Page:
Christine Cox

Archive for July, 2013

Cross Pollination: Metalsmithing and Enameling

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Being both a metalsmith and an enamelist means that I’m constantly using tools made for one medium while playing in the other. I’ve made some fascinating discoveries that have made both jobs easier.

  • Better detail in Keum-boo (photo above)
    Keum-boo is the Korean art of fusing gold leaf to depleted sterling silver. The complicated technique involves heat and burnishing. Dissatisfaction with the level of detail I was able to obtain with traditional burnishing tools led me to a fiberglass brush used in enamel work. (Available from Thompson Enamel). Since the fiberglass can take the heat, it’s the perfect tool to pounce the leaf down into the smallest textural details while the metal is still on the hotplate. The photo above shows a piece of keum-boo over a texture made by passing the sterling silver through a rolling mill with a skeleton leaf. Just look at that awesome detail!
  • Glue that can take the heat
    If you are soldering something and you have difficulty getting the solder to stay where you put it, try this trick. Get some Klyr-Fire from your favorite enamel supplier. It’s a low-tack adhesive liquid which is made to take the heat of a kiln for just a little while.
    Using tweezers, dip each piece of solder into the adhesive before setting it into place on your piece. While soldering, the Klyr-Fire will last just long enough to keep the solder in place while you bring everything up to temperature. This is great for beginners who might burn their fingers while trying to heat flux to the glossy point and then add solder, or for those who tend to upset the soldering set-up while placing balls or chips of solder on a precarious surface. If you’ve been using hide glue for this type of thing, you’ll appreciate the lack of odor in the Klyr-Fire. (And in case you were going to ask, it won’t work for granulation)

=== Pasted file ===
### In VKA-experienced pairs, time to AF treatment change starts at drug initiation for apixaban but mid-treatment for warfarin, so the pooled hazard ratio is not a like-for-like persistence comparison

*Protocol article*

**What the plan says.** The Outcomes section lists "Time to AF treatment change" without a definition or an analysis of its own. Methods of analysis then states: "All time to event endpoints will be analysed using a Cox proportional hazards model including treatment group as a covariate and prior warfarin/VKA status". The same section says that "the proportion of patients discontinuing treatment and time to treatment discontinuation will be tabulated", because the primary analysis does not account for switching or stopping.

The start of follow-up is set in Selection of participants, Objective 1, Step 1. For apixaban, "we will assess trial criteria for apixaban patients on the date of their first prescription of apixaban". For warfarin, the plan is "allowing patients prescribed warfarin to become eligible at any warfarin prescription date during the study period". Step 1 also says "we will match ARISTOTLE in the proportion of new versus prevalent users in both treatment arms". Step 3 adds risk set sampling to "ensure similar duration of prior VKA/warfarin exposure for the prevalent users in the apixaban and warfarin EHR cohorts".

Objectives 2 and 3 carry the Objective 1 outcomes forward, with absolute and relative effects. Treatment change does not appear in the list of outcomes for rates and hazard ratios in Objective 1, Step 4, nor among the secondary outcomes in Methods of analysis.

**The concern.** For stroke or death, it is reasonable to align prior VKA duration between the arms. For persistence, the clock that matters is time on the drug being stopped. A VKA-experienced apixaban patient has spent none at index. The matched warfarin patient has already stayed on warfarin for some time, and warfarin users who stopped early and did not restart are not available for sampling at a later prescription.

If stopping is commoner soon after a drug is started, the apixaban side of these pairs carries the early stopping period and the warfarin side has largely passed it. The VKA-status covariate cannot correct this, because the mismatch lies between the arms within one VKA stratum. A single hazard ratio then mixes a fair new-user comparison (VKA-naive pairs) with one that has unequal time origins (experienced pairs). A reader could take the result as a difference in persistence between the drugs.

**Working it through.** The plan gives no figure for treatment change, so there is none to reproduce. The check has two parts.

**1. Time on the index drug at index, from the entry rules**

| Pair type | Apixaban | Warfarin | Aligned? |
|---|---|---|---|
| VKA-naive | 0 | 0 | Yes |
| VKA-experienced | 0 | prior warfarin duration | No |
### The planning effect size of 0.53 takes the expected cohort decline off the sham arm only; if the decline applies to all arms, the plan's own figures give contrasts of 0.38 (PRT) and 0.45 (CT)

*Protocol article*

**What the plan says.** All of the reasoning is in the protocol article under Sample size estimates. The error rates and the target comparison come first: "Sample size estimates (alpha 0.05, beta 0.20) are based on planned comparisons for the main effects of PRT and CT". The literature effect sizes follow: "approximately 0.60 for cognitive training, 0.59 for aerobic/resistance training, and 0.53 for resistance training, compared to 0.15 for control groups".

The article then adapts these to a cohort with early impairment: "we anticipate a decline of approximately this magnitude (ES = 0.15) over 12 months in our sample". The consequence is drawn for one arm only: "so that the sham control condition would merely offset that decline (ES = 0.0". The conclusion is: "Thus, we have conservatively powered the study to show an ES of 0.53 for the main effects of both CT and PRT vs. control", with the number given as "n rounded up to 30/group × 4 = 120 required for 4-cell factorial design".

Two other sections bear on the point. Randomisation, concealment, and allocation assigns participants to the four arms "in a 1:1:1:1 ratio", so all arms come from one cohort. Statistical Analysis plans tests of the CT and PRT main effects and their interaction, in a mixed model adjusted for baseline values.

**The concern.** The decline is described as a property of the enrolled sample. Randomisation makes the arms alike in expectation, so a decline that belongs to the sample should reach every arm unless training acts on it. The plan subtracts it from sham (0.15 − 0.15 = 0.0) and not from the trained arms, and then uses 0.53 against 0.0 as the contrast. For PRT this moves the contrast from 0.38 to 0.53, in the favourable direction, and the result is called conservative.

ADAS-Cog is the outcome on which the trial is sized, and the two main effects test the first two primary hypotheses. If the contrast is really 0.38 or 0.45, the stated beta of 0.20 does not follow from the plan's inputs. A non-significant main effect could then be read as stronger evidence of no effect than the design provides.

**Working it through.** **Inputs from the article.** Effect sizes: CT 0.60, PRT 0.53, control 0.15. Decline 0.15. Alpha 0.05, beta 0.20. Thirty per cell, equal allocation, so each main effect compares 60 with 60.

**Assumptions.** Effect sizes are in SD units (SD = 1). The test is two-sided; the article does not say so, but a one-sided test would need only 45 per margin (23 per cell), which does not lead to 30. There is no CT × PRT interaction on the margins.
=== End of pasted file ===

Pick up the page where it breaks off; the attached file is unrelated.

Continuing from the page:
• Saturated pickle
    Sometimes a metalsmith needs pickle that’s really saturated to electroplate the silver line left on copper after soldering with silver solder. Save the pickle from enameling on copper. I keep a truly nasty pot of saturated pickle around for use in both enameling (to remove oxides) and for electroplating.
  • Polishing papers
    After years of experimenting, I have yet to find anything better than our 400 grit polishing papers for cleaning metal prior to enameling. Simply sand the metal under running water and with a few strokes the water will sheet off and not bead up. Perfect!
Triangle kiln support

Triangle kiln support

  • Triangle kiln supports
    You know how it is; every soldering operation is a new adventure in supports, clips, third-hands and binding wire. I’ve found that for flat items, which need to be heated from below as well as above, there’s often nothing better than a triangle kiln support (also available from Thompson Enamel). They’re made of steel, so they can take the heat, and they stay out of the way while you move the torch. They’re small and therefore not a giant heat-sink, as a soldering tripod would be. They’re far more stable than a nest or coil of metal. Use them right-side-up or upside-down for the best support option for the job.

    • The triangle kiln supports are listed in the Thompson catalog as “three point trivets” and are numbers TPT-1 through TPT-5
  • Old soldering tripod use
    If you have an old soldering tripod, use the steel mesh that came with it for transporting enameled items in and out of the kiln. Just bend the corners down so that you can get a kiln fork underneath. A piece of mica on top of the mesh will stabilize the piece during the trip to the kiln.
  • Silver Dust in the Sky
    If you work in either sterling or fine silver, save your silver dust when you are sawing. When you are enameling, use a sifter to clean out the silver dust and then sift a tiny bit of the silver onto your last fired layer of enamel. Fire it one more time and remove it from the kiln when the silver and glass have just fused together (think: fire polish). A quick polish and the silver will look like stars. This looks especially gorgeous on a dark enamel. You can also use the silver dust under transparent enamel (as you would silver leaf), but spend more time cleaning the silver ahead of time. You don’t want to pollute your enamel.

    Silver dust on a blue enameled copper flower

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